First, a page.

Based on his Burmese days, George Orwell writes an autobiographical short story titled ‘A Hanging’. In this story, what is focused on is the judicial hanging of an unnamed man of Indian origin. The story is concerned with the man’s being marched to the gallows under heavy security, of the tense atmosphere that prevails, the moment of the actual hanging and the various comments made by the officials as an afterword to the course of play.
As the prisoner is frog-marched to the gallows, a dog appears from a corner and it starts jumping at the prisoner in familiar greeting. The dog keeps on at the procession, and is ordered to be held back. The dog is never identified as being owned by the prisoner, but the text strongly suggests a close relationship between the two. The moment the man is hung, and as his body hangs loose under the platform on which the gallows stand, the dog runs up to the prisoner – now dead – sniffs at him and retreats with a whimper.
The narrator – presumably Orwell’s persona – is part of the ‘law-enacting’ official machinery. As he walks behind the prisoner to the gallows, the procession comes across a puddle of water in the middle of the way. Here, the prisoner steps aside to avoid the puddle. At this point, the narrator has an epiphany which re-locates his subjectivity from the thereunto detached, aloof composure he assumes. With the conscious move made by the prisoner in avoiding the puddle, the narrator reflects as to how wrong a hanging is – as to how ethically and morally depraved it is to consciously put to death a man whose heart is beating as well as any other; whose reflexes are functioning and whose life is yet vigorous and healthy.
After the man is put to death, the chief official in charge of the hanging sighs in relief – his relief stems from the fact that the prisoner was killed with the ‘first attempt’. There are times, we are told, where the hanged does not die the first time around. A surgeon, he adds, sometimes has to go underneath the scaffold and pull the hanged man from his legs in order to make him breathe the last. There are other times, he further notes, where technical flaws cause a delay in the death-meting process. One who is successfully noosed at one go, therefore, is considered a moment of relief.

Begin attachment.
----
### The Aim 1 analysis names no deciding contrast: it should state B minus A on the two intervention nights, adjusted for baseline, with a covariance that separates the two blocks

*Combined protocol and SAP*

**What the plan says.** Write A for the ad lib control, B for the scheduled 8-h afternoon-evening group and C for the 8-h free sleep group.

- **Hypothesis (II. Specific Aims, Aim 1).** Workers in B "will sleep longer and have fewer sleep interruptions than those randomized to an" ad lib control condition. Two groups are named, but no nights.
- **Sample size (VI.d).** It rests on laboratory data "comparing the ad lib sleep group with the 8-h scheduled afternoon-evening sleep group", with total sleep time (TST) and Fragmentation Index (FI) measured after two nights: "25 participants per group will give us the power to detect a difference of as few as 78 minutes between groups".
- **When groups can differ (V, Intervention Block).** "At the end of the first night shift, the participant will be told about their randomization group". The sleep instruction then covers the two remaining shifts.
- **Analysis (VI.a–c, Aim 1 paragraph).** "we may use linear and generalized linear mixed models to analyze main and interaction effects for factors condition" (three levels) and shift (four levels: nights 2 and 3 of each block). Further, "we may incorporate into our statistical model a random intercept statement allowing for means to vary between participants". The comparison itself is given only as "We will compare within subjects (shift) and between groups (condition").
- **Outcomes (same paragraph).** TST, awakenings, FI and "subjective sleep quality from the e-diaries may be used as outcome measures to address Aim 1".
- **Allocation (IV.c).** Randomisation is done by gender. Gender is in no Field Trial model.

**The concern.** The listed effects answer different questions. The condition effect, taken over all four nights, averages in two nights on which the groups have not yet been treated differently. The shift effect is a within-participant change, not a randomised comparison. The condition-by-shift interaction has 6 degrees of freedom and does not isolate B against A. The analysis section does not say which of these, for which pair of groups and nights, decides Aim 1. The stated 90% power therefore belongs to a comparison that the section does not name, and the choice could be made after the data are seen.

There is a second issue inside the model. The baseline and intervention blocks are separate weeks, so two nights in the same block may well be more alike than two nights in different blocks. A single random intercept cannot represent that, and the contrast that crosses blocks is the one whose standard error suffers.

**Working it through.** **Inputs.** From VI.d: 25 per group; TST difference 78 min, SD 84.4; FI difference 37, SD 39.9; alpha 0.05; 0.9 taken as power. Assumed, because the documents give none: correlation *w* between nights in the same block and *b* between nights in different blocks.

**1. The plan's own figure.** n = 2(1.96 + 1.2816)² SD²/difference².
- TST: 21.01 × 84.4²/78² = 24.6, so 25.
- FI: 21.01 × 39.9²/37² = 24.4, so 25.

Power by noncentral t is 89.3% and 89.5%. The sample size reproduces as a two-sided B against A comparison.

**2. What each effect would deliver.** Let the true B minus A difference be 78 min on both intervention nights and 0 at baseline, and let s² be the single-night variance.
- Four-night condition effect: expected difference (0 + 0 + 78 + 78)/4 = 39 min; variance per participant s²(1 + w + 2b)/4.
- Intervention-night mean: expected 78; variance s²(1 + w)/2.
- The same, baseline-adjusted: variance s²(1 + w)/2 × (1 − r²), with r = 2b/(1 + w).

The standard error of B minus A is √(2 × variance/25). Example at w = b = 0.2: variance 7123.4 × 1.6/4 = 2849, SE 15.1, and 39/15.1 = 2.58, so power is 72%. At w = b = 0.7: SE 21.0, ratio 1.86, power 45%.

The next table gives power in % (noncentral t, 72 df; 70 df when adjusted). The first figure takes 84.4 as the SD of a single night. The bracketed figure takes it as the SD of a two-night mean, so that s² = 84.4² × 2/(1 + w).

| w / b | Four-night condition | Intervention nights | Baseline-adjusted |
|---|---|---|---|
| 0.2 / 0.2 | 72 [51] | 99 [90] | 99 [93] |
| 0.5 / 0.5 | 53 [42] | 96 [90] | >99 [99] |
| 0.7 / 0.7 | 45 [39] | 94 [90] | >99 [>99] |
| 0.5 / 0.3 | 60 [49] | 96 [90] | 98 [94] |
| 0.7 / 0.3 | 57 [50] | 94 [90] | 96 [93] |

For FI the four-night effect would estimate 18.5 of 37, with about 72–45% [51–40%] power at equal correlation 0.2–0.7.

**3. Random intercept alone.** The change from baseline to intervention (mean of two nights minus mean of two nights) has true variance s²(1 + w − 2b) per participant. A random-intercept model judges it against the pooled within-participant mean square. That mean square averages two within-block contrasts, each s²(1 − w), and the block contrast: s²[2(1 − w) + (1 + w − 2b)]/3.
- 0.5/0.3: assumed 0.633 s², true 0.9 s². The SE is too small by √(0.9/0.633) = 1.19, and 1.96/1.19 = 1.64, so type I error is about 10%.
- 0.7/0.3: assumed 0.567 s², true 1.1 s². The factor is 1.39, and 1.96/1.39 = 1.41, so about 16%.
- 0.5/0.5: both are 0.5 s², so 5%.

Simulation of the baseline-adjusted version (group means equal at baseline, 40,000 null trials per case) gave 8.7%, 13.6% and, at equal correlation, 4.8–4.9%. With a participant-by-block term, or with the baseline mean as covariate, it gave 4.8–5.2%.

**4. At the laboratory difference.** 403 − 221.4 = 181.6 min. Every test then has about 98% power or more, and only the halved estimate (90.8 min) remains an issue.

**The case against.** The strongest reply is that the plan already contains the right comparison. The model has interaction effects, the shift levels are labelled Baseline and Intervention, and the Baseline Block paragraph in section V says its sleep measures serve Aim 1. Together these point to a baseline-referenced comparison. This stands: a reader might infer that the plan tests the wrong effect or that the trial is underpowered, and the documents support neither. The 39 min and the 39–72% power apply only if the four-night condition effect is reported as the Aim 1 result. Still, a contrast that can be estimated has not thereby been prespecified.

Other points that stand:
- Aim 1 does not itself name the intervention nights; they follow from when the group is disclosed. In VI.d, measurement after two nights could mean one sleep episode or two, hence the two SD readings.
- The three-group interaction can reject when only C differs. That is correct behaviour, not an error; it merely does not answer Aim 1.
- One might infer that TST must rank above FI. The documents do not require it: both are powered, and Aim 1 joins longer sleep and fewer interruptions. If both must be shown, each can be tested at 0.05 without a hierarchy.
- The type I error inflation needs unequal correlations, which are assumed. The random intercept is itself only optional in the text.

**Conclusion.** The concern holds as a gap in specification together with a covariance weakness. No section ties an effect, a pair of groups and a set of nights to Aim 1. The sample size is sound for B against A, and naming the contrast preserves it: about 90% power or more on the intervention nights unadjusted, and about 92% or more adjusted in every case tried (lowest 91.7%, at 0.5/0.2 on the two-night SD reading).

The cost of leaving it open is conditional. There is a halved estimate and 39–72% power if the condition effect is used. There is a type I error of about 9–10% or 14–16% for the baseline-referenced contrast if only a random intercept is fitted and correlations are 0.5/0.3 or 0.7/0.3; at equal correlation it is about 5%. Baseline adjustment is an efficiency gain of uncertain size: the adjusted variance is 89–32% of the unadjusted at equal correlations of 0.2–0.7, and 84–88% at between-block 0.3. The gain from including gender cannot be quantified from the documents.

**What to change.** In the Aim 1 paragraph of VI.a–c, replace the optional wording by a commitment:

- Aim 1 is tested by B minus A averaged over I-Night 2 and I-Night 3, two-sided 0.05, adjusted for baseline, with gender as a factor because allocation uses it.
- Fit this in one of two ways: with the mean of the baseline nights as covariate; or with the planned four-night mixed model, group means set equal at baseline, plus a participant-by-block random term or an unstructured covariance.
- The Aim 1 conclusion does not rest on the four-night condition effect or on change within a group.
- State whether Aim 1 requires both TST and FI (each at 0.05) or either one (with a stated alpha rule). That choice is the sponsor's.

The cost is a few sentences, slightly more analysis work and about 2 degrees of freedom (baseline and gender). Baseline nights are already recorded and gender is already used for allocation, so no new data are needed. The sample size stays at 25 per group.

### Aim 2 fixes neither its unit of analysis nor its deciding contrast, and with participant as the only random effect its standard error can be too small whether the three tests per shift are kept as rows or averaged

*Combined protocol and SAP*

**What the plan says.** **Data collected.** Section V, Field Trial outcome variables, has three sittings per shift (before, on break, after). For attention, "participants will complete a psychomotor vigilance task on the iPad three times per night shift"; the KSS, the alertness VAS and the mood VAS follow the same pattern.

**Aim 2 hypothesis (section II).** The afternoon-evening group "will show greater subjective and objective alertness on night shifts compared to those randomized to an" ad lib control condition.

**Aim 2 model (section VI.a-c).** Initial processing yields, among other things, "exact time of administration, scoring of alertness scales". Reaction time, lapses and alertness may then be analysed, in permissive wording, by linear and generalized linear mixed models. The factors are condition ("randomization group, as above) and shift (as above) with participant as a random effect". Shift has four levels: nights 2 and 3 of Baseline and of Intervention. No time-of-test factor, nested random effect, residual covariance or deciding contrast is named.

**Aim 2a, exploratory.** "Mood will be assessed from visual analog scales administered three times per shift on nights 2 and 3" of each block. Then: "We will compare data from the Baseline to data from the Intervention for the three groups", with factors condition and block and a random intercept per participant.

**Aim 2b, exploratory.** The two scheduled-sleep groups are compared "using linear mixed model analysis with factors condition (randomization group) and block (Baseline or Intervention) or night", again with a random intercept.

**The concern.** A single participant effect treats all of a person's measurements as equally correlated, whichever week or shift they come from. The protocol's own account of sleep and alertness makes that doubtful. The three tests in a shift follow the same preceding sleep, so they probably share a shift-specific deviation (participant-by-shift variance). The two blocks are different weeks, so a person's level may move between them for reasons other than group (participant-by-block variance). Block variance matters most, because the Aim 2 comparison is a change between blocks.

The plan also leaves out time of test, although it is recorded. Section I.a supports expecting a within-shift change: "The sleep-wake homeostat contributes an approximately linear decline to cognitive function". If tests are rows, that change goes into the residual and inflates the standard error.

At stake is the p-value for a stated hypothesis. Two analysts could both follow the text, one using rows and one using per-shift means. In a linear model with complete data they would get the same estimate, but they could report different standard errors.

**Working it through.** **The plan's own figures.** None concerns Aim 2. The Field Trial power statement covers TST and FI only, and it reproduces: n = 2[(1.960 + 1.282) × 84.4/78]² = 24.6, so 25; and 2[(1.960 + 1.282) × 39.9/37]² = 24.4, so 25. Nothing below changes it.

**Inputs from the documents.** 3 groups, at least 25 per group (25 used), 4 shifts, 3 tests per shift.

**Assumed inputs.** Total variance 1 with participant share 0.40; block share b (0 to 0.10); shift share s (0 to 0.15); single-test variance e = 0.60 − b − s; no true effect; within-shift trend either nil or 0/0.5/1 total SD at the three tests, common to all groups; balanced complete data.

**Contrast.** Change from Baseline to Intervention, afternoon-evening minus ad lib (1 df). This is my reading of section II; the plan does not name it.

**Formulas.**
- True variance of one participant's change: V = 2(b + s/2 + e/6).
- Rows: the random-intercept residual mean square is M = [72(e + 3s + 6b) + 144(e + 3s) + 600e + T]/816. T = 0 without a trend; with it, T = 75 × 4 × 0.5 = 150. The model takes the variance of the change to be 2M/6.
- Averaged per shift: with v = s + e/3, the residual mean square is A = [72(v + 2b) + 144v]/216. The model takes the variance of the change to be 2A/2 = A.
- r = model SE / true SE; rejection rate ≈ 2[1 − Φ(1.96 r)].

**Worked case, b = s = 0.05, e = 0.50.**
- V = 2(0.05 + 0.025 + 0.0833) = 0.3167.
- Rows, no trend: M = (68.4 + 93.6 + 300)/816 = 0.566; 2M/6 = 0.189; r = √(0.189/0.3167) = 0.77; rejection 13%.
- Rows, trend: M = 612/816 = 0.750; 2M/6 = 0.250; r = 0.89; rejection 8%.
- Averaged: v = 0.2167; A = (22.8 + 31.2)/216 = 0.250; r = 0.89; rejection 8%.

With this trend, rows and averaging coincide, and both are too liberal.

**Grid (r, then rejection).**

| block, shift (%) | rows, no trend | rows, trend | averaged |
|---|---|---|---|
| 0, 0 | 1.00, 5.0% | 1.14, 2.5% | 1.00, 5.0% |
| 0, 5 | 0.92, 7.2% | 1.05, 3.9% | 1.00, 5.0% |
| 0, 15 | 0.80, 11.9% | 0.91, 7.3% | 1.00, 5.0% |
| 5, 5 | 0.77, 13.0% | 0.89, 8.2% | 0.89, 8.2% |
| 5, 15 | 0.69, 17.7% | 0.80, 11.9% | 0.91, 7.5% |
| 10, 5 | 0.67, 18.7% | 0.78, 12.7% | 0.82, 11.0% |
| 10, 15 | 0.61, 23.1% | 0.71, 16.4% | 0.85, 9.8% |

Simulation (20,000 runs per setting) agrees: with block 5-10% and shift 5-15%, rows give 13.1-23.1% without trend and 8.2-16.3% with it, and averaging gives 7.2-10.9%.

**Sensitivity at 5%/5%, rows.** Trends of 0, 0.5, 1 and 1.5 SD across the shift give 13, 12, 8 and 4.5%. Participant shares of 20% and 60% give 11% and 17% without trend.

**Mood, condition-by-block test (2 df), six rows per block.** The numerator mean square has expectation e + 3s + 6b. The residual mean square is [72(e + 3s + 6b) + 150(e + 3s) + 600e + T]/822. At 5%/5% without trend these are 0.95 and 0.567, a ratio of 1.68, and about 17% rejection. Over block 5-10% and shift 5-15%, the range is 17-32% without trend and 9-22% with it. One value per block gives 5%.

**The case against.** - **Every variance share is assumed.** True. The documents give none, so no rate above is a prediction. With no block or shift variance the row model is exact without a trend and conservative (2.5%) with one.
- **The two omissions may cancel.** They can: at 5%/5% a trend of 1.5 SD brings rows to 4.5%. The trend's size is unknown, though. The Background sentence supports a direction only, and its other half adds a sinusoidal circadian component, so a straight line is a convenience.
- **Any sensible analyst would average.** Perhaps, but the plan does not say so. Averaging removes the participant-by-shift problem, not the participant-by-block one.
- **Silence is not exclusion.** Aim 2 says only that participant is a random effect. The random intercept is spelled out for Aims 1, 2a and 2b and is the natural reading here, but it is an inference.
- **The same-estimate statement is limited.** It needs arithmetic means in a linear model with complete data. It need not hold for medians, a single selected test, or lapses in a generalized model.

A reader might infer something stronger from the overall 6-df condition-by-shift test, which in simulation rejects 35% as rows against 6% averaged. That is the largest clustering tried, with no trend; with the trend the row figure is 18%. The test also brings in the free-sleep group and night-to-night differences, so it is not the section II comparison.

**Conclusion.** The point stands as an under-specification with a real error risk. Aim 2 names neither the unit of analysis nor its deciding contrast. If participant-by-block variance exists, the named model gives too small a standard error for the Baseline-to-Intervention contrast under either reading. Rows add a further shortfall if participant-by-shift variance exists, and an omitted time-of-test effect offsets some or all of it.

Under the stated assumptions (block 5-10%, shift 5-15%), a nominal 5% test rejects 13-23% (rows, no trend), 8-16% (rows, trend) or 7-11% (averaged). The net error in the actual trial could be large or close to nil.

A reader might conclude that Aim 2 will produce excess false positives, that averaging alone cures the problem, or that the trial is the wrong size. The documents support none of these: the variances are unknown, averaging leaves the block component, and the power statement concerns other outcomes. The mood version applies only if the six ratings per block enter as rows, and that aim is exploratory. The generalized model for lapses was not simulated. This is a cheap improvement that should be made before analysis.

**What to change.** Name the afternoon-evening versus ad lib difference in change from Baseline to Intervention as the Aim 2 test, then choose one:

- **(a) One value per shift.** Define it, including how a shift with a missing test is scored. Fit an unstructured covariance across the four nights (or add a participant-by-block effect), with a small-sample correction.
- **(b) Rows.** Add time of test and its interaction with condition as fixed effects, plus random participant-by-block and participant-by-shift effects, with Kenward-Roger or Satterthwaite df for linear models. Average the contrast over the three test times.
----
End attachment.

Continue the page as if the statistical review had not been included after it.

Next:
The need to enforce the capital punishment and the endorsement of its necessity has been raised as a point of debate from time to time. In the most recent past, the Kahawatte murder cases in Sri Lanka, various cases of rape and child abuse (on which, not to mention, the collective mainstream media thrived) as well as ‘bigger enough’ news stories such as the Delhi rape victim has brought the ‘capital punishment debate’ into the fray. As I have written earlier to this very space, capital punishment cannot be justified on any grounds as an expedient to crime; and it should definitely not be thus adopted in a situation where the law and the law enforcing mechanisms lack in efficacy and transparency as it is in Sri Lanka. The law in Sri Lanka is not equal to all; nor are all citizens equal in its face. With a state machinery that is politicized to the core and with no independent Police (and other primary offices of law enforcement), the enforcement of capital punishment can be a cardinal error in policy.
Orwell’s position in the short story cited above is an ethical concern from a humanitarian standpoint. The ethical and moral judgment is meted in a way where it reflects on the different positions of the several stakeholders at the hanging. For the detached, official (and Orwell’s persona suggests he is a bit holier-than-thou to the others) the insensitivity and lack of empathy in the judicial long arm is clearly visible. From an official’s view point, in hanging the man lies, his ‘duty’; a duty yet which blinds him to the moral depravity of office.
The relief the official feels at the hanging being efficient is a revealing moment – for, here is a man who is unsettled by a misfired execution and for whom the clinical finishing off of a man’s life is therefore the desired result. The guilt and exasperation he feels at the possible ‘misfiring’ of the execution is a suggestion that the official, too, is unnerved by his ‘duty’; and who, therefore, takes refuge in the fact that he is performing a ‘duty’ to keep his wits straight. The one person who is gleeful and unperturbed is the young lieutenant/soldier – an agent, as Orwell seems to suggest, who has been brainwashed to be indifferent to the ethical debate.
Penal policy has to seek as to how ‘recyclable’ the human spirit and human resource is. A prison sentence can only be justified if it serves the good of both the society and the condemned. As the famous wall of that perniciously infamous dungeon spells it: “Prisoners, too, are human”. Then, why shouldn’t the policy and the purchase suggest it so?